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Sep 11, 2013
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Getting the better ARM chips outside phones is impossible... consumers generally get the chips a few years late, at this point we are getting the A72 cores... The Hexa RK3399 is about the best we can get and im not even sure that is faster than the RPI 4 CPU, the GPU is, by a lot.

The reason for the delays is simple, there is no demand for such a thing, so the best ARM chips they first go in phone, then to premium notebooks, then to tv boxes, tablets, etc etc.

PINE64 usually have some good devices there, single boards, notebooks, even a cluster board, but RK3399 is the best they have.

Things need to change a lot if they wanna capture more public, my question is... is this even necesary? they have a huge market with phones, and is already hard to keep up there.
 

beginner99

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Otherwise, it's pretty barren
Thats why ARM Macs are dangerous to x86. Suddenly you have a readily available probably rather powerful ARM dev environment. As said in a previous comment, normal PCs being x86 is what made it successful as it triggered more and more x86 software.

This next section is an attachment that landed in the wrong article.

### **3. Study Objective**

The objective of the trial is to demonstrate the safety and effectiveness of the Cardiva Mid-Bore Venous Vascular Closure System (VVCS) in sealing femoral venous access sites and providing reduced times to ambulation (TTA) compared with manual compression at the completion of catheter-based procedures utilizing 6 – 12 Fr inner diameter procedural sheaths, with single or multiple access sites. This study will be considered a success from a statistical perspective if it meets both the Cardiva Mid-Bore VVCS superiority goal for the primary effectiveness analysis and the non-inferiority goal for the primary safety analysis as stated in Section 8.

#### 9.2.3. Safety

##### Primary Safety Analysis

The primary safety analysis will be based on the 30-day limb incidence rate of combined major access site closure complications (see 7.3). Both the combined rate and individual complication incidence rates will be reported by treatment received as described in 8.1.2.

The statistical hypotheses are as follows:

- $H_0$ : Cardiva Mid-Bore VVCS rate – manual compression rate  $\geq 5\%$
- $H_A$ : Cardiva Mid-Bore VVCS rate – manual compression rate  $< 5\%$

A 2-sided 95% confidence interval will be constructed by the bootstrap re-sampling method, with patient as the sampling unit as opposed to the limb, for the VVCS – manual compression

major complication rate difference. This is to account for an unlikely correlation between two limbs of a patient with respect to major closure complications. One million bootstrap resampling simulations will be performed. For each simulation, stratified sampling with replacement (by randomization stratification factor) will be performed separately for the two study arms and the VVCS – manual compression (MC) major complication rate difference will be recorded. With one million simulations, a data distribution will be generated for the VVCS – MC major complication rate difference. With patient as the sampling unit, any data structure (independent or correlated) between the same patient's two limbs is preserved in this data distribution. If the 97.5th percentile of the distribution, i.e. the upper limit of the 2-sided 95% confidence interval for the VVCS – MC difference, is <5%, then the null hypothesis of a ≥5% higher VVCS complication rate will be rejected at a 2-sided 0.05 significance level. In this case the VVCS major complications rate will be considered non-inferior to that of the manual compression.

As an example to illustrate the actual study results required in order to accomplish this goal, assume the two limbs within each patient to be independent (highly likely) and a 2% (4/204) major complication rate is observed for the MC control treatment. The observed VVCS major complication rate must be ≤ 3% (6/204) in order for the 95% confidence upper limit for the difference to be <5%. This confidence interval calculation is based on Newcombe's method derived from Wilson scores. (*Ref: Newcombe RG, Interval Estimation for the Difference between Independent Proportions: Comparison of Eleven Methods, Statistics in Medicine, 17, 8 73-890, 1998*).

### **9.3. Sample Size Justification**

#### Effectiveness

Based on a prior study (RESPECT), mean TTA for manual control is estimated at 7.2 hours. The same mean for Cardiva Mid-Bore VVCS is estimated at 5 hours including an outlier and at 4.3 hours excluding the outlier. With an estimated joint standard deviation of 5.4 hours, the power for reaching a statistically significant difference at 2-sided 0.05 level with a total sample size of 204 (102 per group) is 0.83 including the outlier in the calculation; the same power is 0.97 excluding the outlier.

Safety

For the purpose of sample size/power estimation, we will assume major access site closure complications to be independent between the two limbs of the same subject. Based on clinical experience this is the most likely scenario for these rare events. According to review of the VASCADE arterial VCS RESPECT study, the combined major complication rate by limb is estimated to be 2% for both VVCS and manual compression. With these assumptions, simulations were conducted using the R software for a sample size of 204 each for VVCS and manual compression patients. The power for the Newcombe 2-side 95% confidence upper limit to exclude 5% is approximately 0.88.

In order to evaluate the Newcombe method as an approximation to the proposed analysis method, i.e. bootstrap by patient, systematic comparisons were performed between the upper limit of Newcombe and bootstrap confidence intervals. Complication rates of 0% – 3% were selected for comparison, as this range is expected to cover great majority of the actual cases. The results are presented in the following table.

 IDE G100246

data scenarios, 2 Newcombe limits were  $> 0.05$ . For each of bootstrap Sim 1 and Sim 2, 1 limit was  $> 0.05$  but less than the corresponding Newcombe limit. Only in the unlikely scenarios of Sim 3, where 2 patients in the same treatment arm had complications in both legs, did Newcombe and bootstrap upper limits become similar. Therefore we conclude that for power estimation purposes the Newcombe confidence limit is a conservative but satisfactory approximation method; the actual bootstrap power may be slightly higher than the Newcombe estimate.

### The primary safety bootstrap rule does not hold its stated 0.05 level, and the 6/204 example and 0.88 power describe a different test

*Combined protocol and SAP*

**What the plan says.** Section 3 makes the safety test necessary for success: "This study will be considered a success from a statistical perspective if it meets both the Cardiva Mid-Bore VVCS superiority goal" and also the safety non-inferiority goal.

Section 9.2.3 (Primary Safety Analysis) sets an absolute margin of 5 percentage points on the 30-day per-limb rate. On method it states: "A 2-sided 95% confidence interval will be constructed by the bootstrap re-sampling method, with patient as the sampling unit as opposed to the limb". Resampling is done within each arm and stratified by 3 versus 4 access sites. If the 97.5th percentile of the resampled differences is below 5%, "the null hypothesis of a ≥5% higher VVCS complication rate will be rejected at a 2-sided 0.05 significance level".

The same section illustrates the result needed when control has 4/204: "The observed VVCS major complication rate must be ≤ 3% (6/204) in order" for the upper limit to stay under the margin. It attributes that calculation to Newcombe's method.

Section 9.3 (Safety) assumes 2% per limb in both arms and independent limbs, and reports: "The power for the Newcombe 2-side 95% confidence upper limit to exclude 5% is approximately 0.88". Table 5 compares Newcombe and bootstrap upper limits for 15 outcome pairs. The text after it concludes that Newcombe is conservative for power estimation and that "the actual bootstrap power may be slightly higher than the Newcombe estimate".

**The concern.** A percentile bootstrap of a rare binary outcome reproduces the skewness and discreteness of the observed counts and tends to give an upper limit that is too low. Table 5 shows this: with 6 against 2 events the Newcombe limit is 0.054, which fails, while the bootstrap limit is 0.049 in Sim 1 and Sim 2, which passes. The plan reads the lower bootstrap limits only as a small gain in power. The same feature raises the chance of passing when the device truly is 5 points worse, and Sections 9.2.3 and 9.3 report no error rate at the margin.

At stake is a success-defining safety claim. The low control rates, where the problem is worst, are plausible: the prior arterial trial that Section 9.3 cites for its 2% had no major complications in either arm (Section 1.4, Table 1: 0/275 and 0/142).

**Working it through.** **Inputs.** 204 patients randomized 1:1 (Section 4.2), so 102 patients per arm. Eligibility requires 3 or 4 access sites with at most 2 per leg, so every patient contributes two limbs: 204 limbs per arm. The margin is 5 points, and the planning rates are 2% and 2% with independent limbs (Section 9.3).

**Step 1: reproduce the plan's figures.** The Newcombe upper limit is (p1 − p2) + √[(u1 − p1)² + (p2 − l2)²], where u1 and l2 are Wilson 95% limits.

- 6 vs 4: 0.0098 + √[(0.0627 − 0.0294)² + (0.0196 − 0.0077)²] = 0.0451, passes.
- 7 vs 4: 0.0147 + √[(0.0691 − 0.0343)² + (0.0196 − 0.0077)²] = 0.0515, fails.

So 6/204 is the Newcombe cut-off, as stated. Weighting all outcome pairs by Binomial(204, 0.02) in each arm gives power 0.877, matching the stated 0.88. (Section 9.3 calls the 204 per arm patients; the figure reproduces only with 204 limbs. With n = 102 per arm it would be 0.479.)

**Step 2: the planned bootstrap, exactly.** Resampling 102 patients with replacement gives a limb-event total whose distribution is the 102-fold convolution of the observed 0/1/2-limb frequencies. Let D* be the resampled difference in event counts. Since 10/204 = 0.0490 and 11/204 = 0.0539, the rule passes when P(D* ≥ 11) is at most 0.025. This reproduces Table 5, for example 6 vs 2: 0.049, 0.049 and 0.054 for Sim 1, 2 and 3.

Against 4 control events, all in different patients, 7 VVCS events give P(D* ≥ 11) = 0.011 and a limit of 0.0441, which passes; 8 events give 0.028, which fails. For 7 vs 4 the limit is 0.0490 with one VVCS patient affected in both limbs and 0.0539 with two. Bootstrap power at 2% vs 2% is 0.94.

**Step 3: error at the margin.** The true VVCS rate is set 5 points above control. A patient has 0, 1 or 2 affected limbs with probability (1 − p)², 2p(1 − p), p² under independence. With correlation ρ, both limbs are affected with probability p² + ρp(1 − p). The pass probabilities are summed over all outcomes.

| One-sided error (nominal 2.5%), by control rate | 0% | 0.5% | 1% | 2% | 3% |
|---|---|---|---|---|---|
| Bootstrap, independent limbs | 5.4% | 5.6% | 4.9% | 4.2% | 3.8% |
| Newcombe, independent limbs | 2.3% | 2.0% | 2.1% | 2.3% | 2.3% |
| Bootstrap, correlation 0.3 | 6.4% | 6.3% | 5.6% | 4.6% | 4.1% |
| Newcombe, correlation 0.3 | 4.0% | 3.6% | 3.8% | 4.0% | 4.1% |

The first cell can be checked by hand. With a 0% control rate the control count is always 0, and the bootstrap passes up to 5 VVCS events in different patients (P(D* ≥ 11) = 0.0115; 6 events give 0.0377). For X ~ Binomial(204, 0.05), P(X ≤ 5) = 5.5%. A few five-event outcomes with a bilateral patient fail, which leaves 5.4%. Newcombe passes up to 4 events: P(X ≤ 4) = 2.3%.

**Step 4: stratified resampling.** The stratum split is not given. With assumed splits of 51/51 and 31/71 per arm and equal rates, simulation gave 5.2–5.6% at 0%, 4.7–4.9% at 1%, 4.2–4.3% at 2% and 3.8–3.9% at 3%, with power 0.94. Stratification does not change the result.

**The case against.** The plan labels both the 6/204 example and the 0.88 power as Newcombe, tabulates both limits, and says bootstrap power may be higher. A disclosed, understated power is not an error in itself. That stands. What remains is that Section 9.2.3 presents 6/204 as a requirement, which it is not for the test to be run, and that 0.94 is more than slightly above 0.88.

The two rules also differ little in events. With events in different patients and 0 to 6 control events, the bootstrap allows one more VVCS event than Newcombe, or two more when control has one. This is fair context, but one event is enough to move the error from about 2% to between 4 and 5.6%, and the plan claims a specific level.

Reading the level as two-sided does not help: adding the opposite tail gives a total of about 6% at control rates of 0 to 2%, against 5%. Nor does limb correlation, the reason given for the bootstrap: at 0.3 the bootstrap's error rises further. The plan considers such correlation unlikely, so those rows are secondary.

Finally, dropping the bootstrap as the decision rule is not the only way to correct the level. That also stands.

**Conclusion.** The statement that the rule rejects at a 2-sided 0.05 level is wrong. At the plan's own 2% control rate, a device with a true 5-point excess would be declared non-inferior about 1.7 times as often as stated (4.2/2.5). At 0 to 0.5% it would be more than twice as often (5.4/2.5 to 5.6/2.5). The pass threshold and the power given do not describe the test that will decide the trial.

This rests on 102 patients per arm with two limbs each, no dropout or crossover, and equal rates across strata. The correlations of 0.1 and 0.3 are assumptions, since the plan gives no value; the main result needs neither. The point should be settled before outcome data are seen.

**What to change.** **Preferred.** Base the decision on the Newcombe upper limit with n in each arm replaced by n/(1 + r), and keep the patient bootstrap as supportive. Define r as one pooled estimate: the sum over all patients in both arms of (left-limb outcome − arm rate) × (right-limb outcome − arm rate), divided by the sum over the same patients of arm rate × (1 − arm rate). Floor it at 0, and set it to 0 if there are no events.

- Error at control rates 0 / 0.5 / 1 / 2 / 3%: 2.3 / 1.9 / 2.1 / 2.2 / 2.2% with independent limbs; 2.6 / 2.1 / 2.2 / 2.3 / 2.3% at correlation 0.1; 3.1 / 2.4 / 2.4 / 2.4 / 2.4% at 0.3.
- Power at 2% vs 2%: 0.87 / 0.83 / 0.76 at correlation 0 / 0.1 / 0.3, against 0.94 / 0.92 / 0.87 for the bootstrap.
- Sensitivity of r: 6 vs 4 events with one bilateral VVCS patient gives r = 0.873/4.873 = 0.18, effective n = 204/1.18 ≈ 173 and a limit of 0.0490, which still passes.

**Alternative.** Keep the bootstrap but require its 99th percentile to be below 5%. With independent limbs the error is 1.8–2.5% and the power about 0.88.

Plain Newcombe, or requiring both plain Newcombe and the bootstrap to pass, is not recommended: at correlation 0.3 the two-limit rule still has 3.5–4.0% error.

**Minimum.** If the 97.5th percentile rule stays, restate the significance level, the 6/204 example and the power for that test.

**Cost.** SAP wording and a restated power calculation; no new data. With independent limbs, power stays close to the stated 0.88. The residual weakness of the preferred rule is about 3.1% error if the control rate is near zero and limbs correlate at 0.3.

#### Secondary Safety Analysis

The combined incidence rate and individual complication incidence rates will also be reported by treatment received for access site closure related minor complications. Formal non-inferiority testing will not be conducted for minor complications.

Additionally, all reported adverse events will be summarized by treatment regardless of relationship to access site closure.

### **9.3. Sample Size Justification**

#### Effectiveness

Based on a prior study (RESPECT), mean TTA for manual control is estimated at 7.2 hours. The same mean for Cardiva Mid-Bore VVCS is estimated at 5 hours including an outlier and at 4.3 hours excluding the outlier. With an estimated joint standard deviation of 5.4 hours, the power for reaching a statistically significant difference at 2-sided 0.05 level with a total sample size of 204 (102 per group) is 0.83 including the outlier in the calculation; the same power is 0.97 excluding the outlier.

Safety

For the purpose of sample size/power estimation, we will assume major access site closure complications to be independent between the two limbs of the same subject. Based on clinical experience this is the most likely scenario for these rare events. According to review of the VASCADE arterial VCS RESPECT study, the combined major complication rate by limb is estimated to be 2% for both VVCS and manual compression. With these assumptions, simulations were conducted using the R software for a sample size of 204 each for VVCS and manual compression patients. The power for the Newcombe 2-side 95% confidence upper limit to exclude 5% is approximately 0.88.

piokos

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Thats why ARM Macs are dangerous to x86. Suddenly you have a readily available probably rather powerful ARM dev environment. As said in a previous comment, normal PCs being x86 is what made it successful as it triggered more and more x86 software.
That has to be one of the weirdest arguments in this thread. ARM Macs being dangerous to x86, because they will be better for developing software for the - non-existent - ARM servers.

And of course this is not true - the simplest counterargument being: people have been using x86 PCs to develop ARM software (for iPhones, Androids, anything embedded) for 3 decades.